Here we describe a protocol that couples two proteomic techniques, namely 2-dimensional Electrophoresis (2DE) and Mass Spectrometry (MS), to identify differentially expressed/post-translational modified proteins among two or more groups of primary samples. This approach, together with functional experiments, allows the identification and characterization of prognostic markers/therapeutic targets.
Cite this ArticleCopy Citation | Download Citations | Reprints and Permissions
Apollonio, B., Bertilaccio, M. T. S., Restuccia, U., Ranghetti, P., Barbaglio, F., Ghia, P., Caligaris-Cappio, F., Scielzo, C. From a 2DE-Gel Spot to Protein Function: Lesson Learned From HS1 in Chronic Lymphocytic Leukemia. J. Vis. Exp. (92), e51942, doi:10.3791/51942 (2014).
Translate text to:
The identification of molecules involved in tumor initiation and progression is fundamental for understanding disease’s biology and, as a consequence, for the clinical management of patients. In the present work we will describe an optimized proteomic approach for the identification of molecules involved in the progression of Chronic Lymphocytic Leukemia (CLL). In detail, leukemic cell lysates are resolved by 2-dimensional Electrophoresis (2DE) and visualized as “spots” on the 2DE gels. Comparative analysis of proteomic maps allows the identification of differentially expressed proteins (in terms of abundance and post-translational modifications) that are picked, isolated and identified by Mass Spectrometry (MS). The biological function of the identified candidates can be tested by different assays (i.e. migration, adhesion and F-actin polymerization), that we have optimized for primary leukemic cells.
Chronic Lymphocytic Leukemia (CLL), the most common adult leukemia in the Western countries, derives from the accumulation of monoclonal neoplastic CD5+ B lymphocytes and is clinically very heterogeneous. It may be present as a pre-leukemic form, defined as monoclonal B-cell lymphocytosis (MBL) 1,2,3. In other cases the disease can appear either with an indolent clinical course, that can remain stable for years before needing treatment, or as a progressive chemorefractory disease with dismal prognosis despite therapy. Finally, it may progress into a frequently lethal high grade lymphoma (Richter’s Syndrome-RS) 2,3,4. Patients are usually classified in two main subsets: good and bad prognosis, based on a set of prognostic factors that provides complementary information on predictors of disease outcome and survival. Clinical heterogeneity likely reflects biological heterogeneity. A number of genetic, microenvironmental and cellular factors have been shown to concur to disease pathogenesis though no unifying mechanisms have been found 5. In detail, several studies have demonstrated that differences in the clinical course of the disease can be partially explained by the presence (or the absence) of some biological markers that have a prognostic value 6,7,8. These data demonstrated that a better understanding of the disease biology could provide additional hints for the clinical management of the pathology, by the identification of both prognostic markers and therapeutic targets.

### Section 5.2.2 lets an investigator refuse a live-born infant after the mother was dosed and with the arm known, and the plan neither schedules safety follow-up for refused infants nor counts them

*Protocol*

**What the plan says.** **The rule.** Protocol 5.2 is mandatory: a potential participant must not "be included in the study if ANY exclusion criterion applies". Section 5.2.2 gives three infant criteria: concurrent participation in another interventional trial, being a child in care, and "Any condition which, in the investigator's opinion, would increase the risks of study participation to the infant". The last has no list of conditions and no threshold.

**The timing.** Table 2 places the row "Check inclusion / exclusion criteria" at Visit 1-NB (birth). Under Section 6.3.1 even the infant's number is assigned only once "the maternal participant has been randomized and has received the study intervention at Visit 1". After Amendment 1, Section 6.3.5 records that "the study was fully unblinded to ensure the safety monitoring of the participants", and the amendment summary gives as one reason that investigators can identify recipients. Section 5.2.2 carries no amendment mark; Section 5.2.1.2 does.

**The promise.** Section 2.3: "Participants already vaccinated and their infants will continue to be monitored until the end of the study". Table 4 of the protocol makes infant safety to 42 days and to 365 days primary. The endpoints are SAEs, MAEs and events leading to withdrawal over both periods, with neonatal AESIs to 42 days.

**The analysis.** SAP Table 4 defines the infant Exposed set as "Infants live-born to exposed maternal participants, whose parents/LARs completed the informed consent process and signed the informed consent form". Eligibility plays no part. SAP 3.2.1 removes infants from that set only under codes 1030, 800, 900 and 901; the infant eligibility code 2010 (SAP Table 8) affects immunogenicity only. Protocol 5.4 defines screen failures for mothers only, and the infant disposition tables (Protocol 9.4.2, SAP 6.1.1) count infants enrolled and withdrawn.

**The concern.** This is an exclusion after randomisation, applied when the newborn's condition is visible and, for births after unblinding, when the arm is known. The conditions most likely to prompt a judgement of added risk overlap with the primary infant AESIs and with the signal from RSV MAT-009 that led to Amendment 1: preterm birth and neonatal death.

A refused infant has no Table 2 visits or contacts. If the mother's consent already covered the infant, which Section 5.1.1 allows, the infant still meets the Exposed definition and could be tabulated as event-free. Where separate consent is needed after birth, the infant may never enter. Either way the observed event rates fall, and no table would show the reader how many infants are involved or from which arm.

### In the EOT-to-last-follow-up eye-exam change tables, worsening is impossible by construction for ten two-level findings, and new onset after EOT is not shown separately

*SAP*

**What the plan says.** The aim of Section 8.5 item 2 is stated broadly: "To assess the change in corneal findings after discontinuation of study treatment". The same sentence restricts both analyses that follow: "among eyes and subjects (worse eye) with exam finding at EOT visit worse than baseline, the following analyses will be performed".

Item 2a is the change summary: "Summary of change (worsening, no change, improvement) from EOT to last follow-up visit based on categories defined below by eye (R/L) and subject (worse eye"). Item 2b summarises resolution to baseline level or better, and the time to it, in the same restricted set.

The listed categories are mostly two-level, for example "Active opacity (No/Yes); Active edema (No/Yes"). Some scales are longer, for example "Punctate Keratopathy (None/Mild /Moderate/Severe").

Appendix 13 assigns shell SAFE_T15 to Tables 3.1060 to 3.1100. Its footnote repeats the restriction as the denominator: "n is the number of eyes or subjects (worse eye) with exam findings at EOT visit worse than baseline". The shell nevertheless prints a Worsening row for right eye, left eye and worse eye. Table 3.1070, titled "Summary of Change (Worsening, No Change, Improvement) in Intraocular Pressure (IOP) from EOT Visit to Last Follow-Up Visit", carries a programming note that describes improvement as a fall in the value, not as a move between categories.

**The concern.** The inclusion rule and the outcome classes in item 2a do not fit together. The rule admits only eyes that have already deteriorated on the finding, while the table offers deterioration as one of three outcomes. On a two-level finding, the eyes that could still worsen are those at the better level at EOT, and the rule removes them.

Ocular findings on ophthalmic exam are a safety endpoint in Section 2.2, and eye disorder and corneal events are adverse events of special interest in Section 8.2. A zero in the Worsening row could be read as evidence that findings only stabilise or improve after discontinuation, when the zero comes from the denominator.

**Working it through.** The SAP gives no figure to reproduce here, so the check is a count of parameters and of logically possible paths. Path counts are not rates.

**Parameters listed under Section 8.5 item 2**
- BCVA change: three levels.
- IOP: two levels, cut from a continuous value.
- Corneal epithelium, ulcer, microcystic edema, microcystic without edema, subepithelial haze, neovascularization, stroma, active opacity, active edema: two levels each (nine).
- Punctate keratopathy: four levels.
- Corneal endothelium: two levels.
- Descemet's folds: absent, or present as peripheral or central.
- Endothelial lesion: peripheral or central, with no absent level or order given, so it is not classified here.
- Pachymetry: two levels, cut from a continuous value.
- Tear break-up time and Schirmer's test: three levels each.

The goal of the present paper is to show how a combination of different proteomic techniques can be used for the identification of proteins involved in CLL onset and progression. Our approach demonstrates that it is possible to join together basic proteomic and clinical data5.
In the present workflow, primary leukemic cells from selected patients (good vs bad prognosis) are isolated and cell lysates are then used to obtain proteomic maps. 2DE allows the characterization of the proteomic profile of a cell population, including post-translational modifications, thus giving indirect information on the biological activity of each protein. Whole cell lysates are resolved by a first dimension run based on the isoelectric point, followed by a second dimension run on a polyacrylamide gel that resolves proteins based on their molecular weight. Comparative analysis of proteomic maps allows the identification of differentially expressed proteins (both in terms of abundance and post-translational modifications) as spots on the gel that can be cut and analyzed by Mass Spectrometry. The role of each candidate can be then exploited by different assays.